But just days before the expected announcement, Croydon Writers, and presumably all the other eager bidders, received an email from council official Kristian Aspinall, the director of culture and community safety, who is in charge of the Borough of Culture project and distributing the Mayor of London’s £1.3million.

“Unfortunately due to illness we have not been able to finalise the awarding of grants this week as we had originally planned and communicated,” Aspinall wrote.

“I’m really sorry we weren’t able to meet this deadline, and can only apologise.

“We now aim to complete the medium ignite grant fund applications by the end of the week beginning the 9th January and then communicate to everyone on Monday 16th January.”

So, again, we waited.

And waited.

But even by February, with the start of Croydon’s year as the Borough of Culture now just weeks away, we’d heard nothing.

We emailed, only to be told our bid had failed. No reason was given.

Our chairman, Michael Round, sent three emails asking the council to explain its decision and for justification and their criteria, and enquiring who had been successful.

We never had the courtesy of a reply, which is extremely disrespectful to a reputable, long-standing local cultural organisation.

And so no one knows why Croydon’s Borough of Culture has no time or place for the written word.

Read more: £250 per day fees paid to lead on borough’s Heritage Trail
Read more: GLA has few checks on how £1.3m Culture grant is being spent
Read more: Having a giraffe! Business group spends thousands on statues

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4 Responses to £1.3m in Culture grants, but not a penny for Croydon Writers

  1. Time for a Freedom of Information request on who turned you down and the reason/s why. That’s assuming there’s been no continuation of the practice under Newman of making decisions about public money without having them recorded in writing. Over to you, Croydon Writers

    • Ian Kierans says:

      It is not just those decisions that have no notes Arfur. You may be aware that According to Ms Townsend no notes are taken with respects to delegated decisions taken by her staff in a matter I raised. This was despite listed comments objecting on valid and proven grounds, despite evidence that some matters were not as stated and indications that both conditions the Building code and building regulations were intended to not be followed at all. Lo and behold all that became true of that ”perfectly legal developent” that had no notes and Townsend signed of the dischage of conditions unseen.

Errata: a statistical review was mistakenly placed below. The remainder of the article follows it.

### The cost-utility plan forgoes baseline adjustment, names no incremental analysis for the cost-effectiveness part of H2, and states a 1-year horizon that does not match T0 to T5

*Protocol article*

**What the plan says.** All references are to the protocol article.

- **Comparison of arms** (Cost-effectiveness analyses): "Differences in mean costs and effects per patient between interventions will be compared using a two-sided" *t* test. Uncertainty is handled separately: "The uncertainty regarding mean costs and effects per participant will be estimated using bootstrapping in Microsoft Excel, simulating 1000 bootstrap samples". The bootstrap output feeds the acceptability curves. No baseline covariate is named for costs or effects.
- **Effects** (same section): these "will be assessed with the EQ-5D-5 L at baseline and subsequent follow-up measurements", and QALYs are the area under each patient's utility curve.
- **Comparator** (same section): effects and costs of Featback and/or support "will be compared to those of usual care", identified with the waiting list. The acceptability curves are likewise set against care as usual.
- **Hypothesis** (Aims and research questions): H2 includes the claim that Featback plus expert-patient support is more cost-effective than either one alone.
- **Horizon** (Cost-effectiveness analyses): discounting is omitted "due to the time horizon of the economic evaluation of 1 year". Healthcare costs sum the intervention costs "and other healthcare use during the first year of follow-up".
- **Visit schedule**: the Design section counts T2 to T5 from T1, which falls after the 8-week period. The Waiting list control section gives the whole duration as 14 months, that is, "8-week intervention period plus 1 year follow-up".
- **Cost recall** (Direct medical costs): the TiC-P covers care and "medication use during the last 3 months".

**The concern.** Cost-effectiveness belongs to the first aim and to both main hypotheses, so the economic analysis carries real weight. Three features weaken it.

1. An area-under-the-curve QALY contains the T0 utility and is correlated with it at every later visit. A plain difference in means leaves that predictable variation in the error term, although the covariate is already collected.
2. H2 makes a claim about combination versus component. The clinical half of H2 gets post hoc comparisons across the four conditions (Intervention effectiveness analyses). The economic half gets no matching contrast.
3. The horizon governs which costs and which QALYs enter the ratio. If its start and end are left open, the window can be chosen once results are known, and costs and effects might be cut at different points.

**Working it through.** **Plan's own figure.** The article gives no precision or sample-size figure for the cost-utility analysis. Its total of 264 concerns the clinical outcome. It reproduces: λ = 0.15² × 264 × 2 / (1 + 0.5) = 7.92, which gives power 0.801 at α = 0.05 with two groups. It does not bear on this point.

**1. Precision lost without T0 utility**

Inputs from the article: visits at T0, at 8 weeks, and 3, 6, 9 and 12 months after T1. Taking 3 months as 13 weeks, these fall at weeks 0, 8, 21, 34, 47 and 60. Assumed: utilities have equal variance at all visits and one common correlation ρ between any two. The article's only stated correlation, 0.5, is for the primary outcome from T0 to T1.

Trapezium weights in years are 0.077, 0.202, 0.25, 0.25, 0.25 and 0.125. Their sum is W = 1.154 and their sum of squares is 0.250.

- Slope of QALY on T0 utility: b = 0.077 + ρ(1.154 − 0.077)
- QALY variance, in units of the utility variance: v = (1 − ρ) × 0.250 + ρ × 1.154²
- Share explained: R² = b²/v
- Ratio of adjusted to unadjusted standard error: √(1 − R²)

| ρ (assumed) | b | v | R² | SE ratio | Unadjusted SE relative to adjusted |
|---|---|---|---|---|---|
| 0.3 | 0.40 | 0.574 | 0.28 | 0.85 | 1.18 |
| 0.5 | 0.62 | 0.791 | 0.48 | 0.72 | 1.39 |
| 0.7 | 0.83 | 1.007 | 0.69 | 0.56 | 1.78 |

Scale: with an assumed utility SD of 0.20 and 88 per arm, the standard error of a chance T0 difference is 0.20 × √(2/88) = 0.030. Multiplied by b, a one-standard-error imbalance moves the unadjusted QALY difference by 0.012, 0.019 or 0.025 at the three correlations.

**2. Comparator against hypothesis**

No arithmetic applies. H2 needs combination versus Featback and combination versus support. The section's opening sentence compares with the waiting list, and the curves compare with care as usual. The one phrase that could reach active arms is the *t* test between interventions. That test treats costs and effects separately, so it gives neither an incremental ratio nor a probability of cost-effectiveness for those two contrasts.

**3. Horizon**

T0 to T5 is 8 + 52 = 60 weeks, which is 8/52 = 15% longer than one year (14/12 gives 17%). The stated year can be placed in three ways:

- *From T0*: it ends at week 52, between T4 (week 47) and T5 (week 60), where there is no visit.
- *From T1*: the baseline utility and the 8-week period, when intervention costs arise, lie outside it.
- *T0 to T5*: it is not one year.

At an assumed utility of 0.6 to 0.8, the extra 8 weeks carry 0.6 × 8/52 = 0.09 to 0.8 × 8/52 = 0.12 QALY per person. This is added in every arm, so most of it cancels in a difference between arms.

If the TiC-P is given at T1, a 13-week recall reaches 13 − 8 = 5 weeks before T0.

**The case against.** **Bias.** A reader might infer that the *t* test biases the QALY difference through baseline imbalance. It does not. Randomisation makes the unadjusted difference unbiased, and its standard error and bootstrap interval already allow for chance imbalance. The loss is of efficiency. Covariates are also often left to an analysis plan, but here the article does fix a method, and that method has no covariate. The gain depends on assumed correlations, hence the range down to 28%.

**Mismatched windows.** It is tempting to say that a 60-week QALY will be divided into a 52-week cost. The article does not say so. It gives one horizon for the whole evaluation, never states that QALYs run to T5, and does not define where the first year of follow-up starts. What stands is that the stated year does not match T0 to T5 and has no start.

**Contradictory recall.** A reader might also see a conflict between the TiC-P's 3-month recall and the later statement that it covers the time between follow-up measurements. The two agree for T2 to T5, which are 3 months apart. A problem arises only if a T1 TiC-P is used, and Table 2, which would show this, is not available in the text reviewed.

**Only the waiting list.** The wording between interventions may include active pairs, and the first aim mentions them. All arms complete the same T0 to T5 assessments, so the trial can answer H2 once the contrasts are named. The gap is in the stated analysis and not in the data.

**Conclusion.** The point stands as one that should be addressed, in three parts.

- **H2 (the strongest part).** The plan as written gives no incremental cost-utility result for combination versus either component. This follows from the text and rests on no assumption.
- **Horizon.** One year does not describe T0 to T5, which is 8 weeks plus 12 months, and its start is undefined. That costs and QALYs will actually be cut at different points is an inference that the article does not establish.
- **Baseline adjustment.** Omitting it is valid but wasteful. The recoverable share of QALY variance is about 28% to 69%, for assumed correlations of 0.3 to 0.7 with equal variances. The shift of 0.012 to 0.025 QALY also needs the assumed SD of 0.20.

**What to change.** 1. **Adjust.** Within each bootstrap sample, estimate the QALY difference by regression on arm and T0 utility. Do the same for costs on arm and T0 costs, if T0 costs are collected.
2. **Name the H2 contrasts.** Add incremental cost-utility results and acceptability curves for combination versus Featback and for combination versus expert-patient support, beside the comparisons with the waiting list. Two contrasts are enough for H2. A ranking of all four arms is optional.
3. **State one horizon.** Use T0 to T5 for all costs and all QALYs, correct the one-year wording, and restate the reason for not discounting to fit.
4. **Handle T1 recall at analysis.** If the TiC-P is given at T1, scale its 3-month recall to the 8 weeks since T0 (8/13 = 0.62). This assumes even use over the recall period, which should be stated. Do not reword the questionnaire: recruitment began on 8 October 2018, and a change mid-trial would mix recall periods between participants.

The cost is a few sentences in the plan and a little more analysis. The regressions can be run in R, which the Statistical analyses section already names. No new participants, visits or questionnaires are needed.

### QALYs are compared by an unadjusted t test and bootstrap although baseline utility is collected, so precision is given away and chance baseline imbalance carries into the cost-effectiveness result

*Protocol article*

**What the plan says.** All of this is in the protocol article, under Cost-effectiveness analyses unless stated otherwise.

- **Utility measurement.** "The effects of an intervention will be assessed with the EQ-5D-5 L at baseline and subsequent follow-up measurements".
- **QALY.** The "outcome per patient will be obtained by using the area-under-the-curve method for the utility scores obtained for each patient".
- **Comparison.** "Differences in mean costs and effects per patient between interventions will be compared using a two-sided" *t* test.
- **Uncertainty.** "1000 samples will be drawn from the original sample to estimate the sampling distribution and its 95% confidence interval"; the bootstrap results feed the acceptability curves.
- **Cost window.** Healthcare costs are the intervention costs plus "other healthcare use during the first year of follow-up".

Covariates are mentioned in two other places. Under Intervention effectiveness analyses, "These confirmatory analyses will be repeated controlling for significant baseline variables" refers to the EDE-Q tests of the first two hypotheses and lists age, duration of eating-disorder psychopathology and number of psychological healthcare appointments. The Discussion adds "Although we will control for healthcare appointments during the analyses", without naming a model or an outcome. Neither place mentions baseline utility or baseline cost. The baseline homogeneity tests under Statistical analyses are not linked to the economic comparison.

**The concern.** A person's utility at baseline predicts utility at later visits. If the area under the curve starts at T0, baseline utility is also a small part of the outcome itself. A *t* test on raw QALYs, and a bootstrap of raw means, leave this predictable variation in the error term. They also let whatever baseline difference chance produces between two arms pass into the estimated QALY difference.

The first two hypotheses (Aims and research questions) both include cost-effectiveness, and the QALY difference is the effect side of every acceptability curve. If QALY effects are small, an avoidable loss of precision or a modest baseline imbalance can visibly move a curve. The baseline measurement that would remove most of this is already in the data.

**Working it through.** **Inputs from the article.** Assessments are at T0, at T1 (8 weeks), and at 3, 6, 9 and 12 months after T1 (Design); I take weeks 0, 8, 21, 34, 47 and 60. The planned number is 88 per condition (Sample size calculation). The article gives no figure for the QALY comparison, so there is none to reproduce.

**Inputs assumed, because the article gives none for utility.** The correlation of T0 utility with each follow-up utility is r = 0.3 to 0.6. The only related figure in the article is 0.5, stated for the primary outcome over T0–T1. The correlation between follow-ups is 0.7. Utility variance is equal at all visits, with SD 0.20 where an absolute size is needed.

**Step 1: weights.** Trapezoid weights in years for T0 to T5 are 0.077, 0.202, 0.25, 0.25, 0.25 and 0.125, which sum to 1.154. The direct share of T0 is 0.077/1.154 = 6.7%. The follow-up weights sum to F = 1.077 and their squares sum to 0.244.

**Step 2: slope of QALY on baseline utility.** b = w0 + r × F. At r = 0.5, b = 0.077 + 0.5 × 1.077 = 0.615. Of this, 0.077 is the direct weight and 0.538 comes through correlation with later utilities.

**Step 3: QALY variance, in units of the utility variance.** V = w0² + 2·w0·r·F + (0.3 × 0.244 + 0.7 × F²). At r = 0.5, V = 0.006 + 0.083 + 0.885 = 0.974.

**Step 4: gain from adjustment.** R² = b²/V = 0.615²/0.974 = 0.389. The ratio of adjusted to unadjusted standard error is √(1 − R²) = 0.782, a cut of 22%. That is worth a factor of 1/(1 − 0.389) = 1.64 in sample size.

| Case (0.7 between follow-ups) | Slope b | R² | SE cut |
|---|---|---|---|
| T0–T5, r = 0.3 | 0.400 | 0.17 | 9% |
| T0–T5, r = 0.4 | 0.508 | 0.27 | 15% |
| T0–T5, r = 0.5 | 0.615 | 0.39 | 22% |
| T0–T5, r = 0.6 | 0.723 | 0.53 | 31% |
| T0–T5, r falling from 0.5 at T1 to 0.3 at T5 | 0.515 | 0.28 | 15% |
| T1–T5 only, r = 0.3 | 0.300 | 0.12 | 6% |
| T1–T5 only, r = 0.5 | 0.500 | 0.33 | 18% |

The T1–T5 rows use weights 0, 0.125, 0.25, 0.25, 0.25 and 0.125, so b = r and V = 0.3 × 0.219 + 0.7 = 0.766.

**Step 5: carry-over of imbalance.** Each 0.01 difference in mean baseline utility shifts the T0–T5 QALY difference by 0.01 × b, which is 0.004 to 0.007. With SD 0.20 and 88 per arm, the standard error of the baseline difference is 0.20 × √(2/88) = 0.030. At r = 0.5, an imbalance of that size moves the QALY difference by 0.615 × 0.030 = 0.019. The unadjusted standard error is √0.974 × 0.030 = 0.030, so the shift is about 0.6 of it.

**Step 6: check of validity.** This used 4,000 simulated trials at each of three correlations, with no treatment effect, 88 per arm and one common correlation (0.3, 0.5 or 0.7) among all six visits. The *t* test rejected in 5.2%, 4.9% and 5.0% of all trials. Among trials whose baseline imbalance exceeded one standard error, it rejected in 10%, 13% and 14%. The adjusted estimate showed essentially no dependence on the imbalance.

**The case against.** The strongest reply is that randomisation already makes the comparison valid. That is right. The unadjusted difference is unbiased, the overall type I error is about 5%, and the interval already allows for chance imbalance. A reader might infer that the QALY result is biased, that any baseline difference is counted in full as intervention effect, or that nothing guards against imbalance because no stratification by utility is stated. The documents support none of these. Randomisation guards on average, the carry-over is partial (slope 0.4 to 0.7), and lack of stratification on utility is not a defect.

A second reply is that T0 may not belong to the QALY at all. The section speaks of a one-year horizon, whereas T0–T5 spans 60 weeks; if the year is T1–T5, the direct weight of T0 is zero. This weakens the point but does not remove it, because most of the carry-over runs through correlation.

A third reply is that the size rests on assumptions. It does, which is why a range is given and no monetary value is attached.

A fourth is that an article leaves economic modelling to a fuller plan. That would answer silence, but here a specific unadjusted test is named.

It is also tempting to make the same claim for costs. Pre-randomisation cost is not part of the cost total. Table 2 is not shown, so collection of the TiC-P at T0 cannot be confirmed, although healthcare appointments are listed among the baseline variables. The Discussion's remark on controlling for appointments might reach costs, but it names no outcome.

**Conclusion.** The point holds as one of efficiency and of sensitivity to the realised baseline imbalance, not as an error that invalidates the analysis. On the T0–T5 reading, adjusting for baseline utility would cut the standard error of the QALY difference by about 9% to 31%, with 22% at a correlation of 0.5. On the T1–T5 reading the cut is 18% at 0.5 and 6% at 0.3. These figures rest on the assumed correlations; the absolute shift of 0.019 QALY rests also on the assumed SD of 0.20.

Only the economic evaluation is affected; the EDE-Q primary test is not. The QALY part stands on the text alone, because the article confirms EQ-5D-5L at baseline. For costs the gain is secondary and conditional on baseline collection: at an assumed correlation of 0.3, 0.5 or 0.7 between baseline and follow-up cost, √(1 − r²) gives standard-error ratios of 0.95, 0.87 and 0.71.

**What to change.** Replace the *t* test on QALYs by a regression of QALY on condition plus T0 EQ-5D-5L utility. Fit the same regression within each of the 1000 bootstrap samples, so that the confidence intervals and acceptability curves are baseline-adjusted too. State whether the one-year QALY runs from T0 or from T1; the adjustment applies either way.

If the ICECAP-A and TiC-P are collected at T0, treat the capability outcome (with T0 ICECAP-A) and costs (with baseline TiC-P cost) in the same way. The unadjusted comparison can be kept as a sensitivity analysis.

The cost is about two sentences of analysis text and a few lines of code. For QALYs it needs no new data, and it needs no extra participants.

I suspect that ‘no notes’ is not just for secrey or to hide guilty knowledge but perhaps because there were no secretaries to take notes and type them after the cuts and people were told to not do so to save pennies –

      I would also surmise that is also part of the problen any competent auditor would and will have in signing of the books where there is little evidence to support decisions or spends. Perhaps we are into the recreate memory of events games and cross fingers and legs.

  2. Ian Kierans says:

    I have been taking pictures of the giraffes on the street where I can and keep seeing in my third eye the Elephant in the room.

    What is on each is the support for Crisis. Also there is the other side which show those that are also sponsoring each one. Interestingly in the vicinity of those I recorded were quite a few homeless people where clearly that support has not been of use to them – some/many perhaps have other issues that make shelter difficult.

    I do find the giraffes slightly amusing but that is about it and kind of wonder why and their purpose.
    The Croydon Writers do have a point – perhaps we should be asking The Mayor Mr Khan how that grant has been spent and I expect that He and their auditors would not be best pleased if they are told very sorry – no notes!

  3. I agree that a Freedom of Information request be lodged, as there seems to be a serious imbalance in the awards made, with little regard for what many would consider as cultural heritage.